With Bill 132, Ontario’s Sexual Violence and Harassment Action Plan Act, receiving royal assent at the Legislative Assembly of Ontario in March, there are key details for employers to be aware of, particularly the amendments to the Occupational Health and Safety Act (OHSA), or Bill 168.
Employers are accountable for revisiting their workplace violence and harassment policies, and developing new training protocols before September 2016. Here are three key details to know:
1. ‘Workplace harassment’ definition fine-tuned
Workplace harassment will be redefined to include engaging in unwelcome comments or conduct because of sex, sexual orientation, gender identity or gender expression, and making unwelcome sexual advances where the offender is in a position to confer, grant or deny a benefit or advancement against a worker. To minimize abuse of the terms, the amendment clarifies that “reasonable actions” taken by an employer relating to the management of workers or the workplace is not harassment.
2. Crack down on training and instruction
Employers will be required to develop written programs, to be reviewed “at least annually,” that formally respond to harassment issues. Programs must include measures for reporting incidents to an outside source if necessary, affirm information remains confidential unless required by law, and set out how incidents will be investigated, which includes how the parties involved will be made aware of outcomes and corrective action. While Bill 132 requires employers to provide formalized program training, the bill does not specify how it must be delivered, giving employers flexibility to personalize training to suit the workplace environment.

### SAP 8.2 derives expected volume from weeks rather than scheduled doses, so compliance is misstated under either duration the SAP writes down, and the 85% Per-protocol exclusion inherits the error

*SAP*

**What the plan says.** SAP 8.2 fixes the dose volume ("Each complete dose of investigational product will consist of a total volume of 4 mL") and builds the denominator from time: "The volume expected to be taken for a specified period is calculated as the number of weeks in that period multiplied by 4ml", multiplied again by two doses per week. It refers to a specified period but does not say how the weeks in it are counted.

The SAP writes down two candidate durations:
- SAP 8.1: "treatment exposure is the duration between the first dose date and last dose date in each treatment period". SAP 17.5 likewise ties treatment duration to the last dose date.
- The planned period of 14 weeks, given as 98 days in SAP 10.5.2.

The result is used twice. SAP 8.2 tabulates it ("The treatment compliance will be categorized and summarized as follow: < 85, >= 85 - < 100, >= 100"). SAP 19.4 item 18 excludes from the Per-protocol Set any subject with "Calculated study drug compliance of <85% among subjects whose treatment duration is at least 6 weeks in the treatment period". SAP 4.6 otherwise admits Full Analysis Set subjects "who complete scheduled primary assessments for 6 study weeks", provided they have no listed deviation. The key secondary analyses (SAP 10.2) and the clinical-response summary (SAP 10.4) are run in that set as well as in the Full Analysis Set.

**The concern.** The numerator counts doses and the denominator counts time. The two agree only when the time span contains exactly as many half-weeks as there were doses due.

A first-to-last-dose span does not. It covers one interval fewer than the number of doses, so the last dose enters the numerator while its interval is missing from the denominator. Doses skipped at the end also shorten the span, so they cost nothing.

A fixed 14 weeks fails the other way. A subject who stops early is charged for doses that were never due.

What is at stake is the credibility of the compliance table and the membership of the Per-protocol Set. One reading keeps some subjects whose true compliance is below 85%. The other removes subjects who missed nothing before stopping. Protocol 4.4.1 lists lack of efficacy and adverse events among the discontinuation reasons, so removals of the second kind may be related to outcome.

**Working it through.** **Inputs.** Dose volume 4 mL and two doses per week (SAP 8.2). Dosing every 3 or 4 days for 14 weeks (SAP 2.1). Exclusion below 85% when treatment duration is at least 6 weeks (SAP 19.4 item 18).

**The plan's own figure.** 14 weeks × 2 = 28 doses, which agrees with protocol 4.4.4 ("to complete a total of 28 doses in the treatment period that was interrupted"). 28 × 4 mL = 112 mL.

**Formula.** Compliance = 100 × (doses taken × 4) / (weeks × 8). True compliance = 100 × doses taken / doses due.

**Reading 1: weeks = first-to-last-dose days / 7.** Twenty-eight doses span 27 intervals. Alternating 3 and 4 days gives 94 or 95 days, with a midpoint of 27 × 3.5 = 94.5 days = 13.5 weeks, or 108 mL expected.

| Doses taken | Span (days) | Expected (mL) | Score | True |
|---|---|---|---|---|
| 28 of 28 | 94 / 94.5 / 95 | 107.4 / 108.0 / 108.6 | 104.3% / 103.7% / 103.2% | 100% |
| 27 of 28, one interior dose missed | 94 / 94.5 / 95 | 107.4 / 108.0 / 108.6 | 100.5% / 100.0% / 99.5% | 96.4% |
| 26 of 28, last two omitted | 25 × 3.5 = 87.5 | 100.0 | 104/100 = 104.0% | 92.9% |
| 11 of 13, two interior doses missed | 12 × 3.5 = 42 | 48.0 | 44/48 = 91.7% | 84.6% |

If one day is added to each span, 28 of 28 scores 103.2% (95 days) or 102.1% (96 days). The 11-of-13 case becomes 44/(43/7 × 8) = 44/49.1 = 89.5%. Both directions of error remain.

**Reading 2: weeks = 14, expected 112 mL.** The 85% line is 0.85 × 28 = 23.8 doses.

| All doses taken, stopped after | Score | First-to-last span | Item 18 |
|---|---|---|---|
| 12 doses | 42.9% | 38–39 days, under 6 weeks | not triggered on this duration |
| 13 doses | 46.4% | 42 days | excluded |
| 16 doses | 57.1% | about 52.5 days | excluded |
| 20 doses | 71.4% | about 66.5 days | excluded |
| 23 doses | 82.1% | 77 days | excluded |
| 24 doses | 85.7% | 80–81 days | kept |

3. Formal investigations become mandatory
While employers will be obliged to investigate and report on all incidents of workplace harassment, what many will find most striking about Bill 132 is the Ministry of Labour’s unprecedented power to order independent investigations and reporting – and at the employer’s expense. While some businesses use outside sources to conduct investigations already, small businesses may struggle to find the resources. However, there is currently no indication whether the ministry will consider employer size and resources beforehand or if employers can place limits to scope and cost.
Overall, the amendments to OHSA seem designed to encourage more extensive use of independent workplace investigators, rather than depending on internal investigators, whether from the legal team or human resources department. Ontario employers will need to prepare for this when revisiting workplace violence and harassment policies and training practices.
To prove compliance with the new requirements, employers should consider developing a filing system for all associated records should an inspection by the Ministry of Labour or employee inquiries occur. Those that fail to comply with the amendments are subject to fines and, in extreme cases, criminal convictions.
The changes come into effect on Sept. 8, 2016.
Laurie Jessome is partner and employment law expert at Cassels Brock & Blackwell LLP.